In 1968, the Pistons, coached by Donnis Butcher, went up against the daunted Celtics in the playoffs. And after three games, the Pistons held a 2-1 advantage, thanks to an upset in Boston in Game 3. So in front of one of the loudest, craziest, and largest crowds in Cobo Arena history, the Pistons played Game 4 against the Celtics and…got their asses kicked. They lost the series two games later. And in typical fashion, fans who weren’t in attendance may not even have known about that Game 4, thanks to a long newspaper strike. Certainly they couldn’t have been listening on the radio. You think the attendance figures were bad?

Ask a Pistons fan born after 1970 about Cobo Arena, and you might get something like, “Isn’t that where some cool concerts have been held?,” or, “Isn’t that where Nancy Kerrigan got whacked in the knee?”

Well, yeah. It’s also where this writer was chased halfway around the perimeter of its hockey rink configuration by Brad “Motor City Smitty” Smith, who wanted a piece of me. If you missed that column, e-mail me and I’ll enlighten you sometime.

But it was also the home of the Pistons. Served the team well, too, for 18 seasons. Even if it was mostly an empty Palace in those days.


Chas Hogan said...

Gus was also a long time fixture at Tiger Stadium and Olympia. All the concession contracts around town in those days were held by Sportsservice Inc, who employed all the same workers in several facilities (Hotel, Restaurant, and Foodservice Workers, Local 25). I knew Gus well working in the commissaries for 7 years in the 1970s.

Gus's flattened nose was the result of an earlier career in boxing. He was also slightly punchy and hard of hearing, which were sometimes mistakenly attrributed to alchohol. Years in an auto plant may have contributed to the hearing problem. He would often borrow a few dollars before the game to get his first load of dogs, then usually forgot about the loan by the end of the game. But he always paid up without argument when reminded. He'd also ask for a new loan the next day, and had forgotten my name from the day before. I probably reminded him of my name almost every game day for 7 years.

Gus could enjoy his share of drink on occasion, and his boxing stamina never left him. I once saw him at a Riverfront Greek festival, lumbering along with 4-5 of Detroit's finest draped over him in some vain effort to subdue him. When he saw me his eyes twinkled and he laughed, then shook off the cops like a dog shaking off water.

Gus was a Detroit icon for many years before I knew him, and for several years after he left town. To people who attended home games, he was probably better known than half the players. Gus was more than a vendor, he was part of the show. Gus was an event.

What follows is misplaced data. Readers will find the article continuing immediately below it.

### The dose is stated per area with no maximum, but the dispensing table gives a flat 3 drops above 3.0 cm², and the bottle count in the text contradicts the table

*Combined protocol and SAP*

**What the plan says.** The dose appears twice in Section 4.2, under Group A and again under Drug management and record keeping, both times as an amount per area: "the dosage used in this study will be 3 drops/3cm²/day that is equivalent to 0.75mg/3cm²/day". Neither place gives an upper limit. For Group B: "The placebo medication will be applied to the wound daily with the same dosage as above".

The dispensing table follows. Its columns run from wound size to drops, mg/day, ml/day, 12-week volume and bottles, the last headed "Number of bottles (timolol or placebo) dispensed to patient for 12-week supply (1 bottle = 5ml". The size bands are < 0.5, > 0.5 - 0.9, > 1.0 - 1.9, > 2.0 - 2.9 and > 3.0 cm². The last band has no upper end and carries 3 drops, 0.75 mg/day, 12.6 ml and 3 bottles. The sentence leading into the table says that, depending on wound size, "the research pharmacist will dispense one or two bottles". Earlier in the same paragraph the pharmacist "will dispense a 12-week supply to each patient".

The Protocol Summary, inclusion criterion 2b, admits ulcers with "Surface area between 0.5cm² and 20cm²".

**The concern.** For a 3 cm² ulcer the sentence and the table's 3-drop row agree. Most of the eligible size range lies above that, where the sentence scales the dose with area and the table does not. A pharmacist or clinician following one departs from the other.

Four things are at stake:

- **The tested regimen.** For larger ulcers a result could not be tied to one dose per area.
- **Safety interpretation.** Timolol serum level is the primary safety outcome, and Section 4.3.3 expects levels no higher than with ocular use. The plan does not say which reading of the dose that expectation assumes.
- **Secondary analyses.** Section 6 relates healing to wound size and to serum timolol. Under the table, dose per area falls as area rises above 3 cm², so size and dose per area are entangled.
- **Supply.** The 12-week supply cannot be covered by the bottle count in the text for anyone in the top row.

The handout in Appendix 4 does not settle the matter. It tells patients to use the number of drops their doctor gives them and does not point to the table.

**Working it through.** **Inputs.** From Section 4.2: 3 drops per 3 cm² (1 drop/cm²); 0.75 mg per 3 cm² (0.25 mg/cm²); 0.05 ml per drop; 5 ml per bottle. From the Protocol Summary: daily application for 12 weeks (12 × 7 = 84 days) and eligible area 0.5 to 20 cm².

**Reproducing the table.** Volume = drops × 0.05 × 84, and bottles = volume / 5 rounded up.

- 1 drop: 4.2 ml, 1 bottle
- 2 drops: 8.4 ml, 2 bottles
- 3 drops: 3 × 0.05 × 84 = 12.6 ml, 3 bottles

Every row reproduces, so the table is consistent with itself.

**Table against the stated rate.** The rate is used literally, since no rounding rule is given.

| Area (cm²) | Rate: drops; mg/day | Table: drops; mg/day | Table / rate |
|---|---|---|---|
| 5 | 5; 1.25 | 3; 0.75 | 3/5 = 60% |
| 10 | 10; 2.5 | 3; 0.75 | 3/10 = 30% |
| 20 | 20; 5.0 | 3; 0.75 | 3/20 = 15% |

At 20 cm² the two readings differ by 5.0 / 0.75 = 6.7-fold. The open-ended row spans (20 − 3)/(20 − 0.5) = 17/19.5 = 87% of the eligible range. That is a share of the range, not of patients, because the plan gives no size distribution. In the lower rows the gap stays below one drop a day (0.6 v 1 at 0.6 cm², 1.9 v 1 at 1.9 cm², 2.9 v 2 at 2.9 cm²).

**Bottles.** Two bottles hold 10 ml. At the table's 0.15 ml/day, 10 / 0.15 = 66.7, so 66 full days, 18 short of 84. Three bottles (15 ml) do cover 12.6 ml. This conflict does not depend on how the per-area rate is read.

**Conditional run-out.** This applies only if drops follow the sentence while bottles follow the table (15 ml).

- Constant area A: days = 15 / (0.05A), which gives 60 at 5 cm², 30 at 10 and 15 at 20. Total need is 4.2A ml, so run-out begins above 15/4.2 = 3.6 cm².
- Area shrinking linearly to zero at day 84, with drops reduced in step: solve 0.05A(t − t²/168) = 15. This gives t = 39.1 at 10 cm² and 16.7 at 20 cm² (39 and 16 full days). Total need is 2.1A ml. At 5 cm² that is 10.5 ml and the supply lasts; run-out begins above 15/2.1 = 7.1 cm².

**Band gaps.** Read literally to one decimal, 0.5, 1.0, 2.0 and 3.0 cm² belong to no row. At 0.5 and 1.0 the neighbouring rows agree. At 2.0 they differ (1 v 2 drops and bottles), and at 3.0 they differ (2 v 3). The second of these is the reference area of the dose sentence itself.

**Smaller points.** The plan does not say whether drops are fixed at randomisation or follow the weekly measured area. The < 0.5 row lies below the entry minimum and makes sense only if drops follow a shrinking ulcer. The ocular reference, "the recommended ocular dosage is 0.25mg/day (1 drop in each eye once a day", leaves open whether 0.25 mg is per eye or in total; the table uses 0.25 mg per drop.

Greg Eno said...

Thanks for the memories, Chas! Very cool!

Anonymous said...

Gus was often only show at Cobo and the last 13 years there I sat in TierC,Sec.4,Row D ,Seat 1.Season tickets were about 100 bucks but well worth it. We controlled that place and if you were a BUM ( Tresvant,Olsen, Eberhard, Norwood and Herb Brown )you know we were up there. Henry Dickerson once tried to get up to us in pre-game but couldn't find his way to the balcony.Gus never vended at Cobo. He worked his day job at Chrysler and then came to games. If he drank (infrequently ) he would totally lose it and he was one cheap guy. He brought his boy Jimmy (Cock-Robin )who was miscast in Gus' show when he got older. Jimmy also vended at the Ballpark. We have so many Gus stories and Cobo stories to fill a book. Ask Curt Slvester, Charlie Vincent or George Eichorn and they will tell you all about the 'BALCONY BUMS"

Greg Eno said...

Good stuff, anonymous!!

Anonymous said...

Gus couldn't remember his own name let alone someone else's. One summer we took Gus out of town with us during softball season. Bobby ( Nat'l USSSA Hall of Fame member) and I hooked up with this zany, but very good team from St. Clair Shores. Bobby and I were Downrivwer guys but we liked the bizarre antics of this team. We went to a place called Lakeshore House and I thought Gus might be a treat for everyone. I don't remember a great deal of the night, but I know Gus was a big hit with everyone so we adopted him as mascot. We won a tournament early that year, and then shaved Gus's head (Bic disposables, no shaving cream )which looked like a big tomato when we were done. He was terrified by lobsters, so one night in Milwaukee we puchased a live lobster in the hotel restaurant. Several guys took turns chasing Gus around the hotel with lobster in tow. . He was a mess and feared that live lobster immensely. Finally, we had a raffle later in the summer and the drawing took place at a residence in the Shores. Gus showed up, got drunk and then, just before the drawing,Guus pulled out about $500 worth of ticket stubs. They were purchased for the most part by Tiger players ( Thompson, Fidrych, Kemp , et ). When our sponsor asked for the money, Gus started crying and said " I spent it all". Our sponsor proceed to rough up Gus.It was hilarious and even though he stole our money,the story was so funny that we were rolling on the ground in hysterical laughter. Gus is a monumental goof. but we loved him just the same.